When Kidulthood came out in 2006, people were delighted, at last they were saying here’s a realistic story about being a youth in London. Yes, it might have been slightly over the top at points, but it had so much going for it – a great cast, great soundtrack and an excellent script.
It’s been five years since we’ve seen or heard from director Menhaj Huda, but now he’s back with Everywhere & Nowhere. Huda made Kidulthood because he wanted to fill a gap in films about urban life and he has made this film to portray Asian youth in film in what he believes is a realistic way.
Everywhere & Nowhere is a coming-of-age drama. The main focus is Ash, played by James Floyd. He is a young British Asian, whose parents have returned home to the old country after retirement leaving him with his tyrannical older bother, played by Alyy Khan and sister (Shivani Ghai). Ash is struggling to find his place in life. His passion is for DJing, however unlike many other young adults he is somewhat restricted by the Asian traditions of his family.
The film follows Ash and a group of his friends, played by Adam Deacon (who you will recognise from Adulthood and Kidulthood), Elyes Gabel (Waterloo Road) and Neet Mohan . They work for their strict parents, go to mosque and are prepared to have arranged marriages. On the other hand they also enjoy the perks of Western life: they love partying, they drink, smoke and sleep with girls. Ash however is trying hard to break away from the restrictive part of his life. He doesn’t want to study accountancy, he doesn’t want to work in his uncle’s shop and he wants to be able to date white girls if he wants. But most of all he wants to be a DJ.
Ash is good looking, and when I say good looking I mean good looking, he’s also educated but he also has a talent for DJing and it’s not just normal tunes, he blends classic Bollywood soundtracks with contemporary hip-hop. The film’s soundtrack is without a doubt the highlight of the film. There are a number of clubbing scenes and moments when you can really get into the urban lives of the characters, with music from the likes of The Streets and Dizzee Rascal.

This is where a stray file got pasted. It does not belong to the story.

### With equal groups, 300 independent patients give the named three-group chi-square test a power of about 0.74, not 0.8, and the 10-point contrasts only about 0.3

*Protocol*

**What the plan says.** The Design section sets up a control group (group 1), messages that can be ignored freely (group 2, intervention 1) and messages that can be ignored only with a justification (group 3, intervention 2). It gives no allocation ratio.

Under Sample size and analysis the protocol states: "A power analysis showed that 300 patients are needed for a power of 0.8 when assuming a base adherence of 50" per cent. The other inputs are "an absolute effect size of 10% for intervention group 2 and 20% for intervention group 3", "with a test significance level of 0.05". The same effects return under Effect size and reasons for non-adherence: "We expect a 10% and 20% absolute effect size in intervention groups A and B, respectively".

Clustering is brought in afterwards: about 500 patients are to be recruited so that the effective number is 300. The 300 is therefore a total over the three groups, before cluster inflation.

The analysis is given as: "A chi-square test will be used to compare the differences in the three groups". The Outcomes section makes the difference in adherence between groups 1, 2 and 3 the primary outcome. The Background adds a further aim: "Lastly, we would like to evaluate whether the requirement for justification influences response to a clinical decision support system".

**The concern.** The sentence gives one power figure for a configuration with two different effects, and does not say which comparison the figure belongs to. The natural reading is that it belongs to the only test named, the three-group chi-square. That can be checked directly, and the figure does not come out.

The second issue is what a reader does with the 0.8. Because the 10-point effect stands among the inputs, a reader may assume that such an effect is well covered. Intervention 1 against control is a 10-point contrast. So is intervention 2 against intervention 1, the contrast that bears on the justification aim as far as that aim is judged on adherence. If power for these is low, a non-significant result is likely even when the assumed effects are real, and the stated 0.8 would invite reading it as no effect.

Everywhere & Nowhere is different to other British Asian films, it’s not like East Is East or Bend It Like Beckham, there is nothing sugar coated here. A number of Asian films use comedy as a way to address issues but this film doesn’t try and dumb it down, it’s straight up. There are funny bits in the film, but I didn’t feel they were used as a ploy to lighten the mood. As a non-Asian watching the film, I found myself wondering if this was the reality of the situation for British Asians. I also wondered how much of the film I didn’t get, there were a few in-jokes but mostly this was a situation which I found very hard to relate to.
Overall the film’s cast is good, they all have the ability to act but what lets it down is the wooden script which is littered with cliché after cliché. There’s recognisable faces in the film, such as James Buckley who plays Jay in The Inbetweeners, but it was a little off putting seeing Jay pop up on screen outside his role as a cheeky schoolboy.
Everywhere & Nowhere is entertaining in general but at some points it did feel like the film was dragging and some scenes we’re far too long, with some real cringe-worthy moments. The cast and music stopped it from being a terrible film. It’s no Kidulthood that’s for sure, but in certain markets, such as the Asian one, it is bound to do well.
Buy the Everywhere and Nowhere [DVD] on Amazon now.
Don’t forget to enter our competition to win a poster signed by the cast here.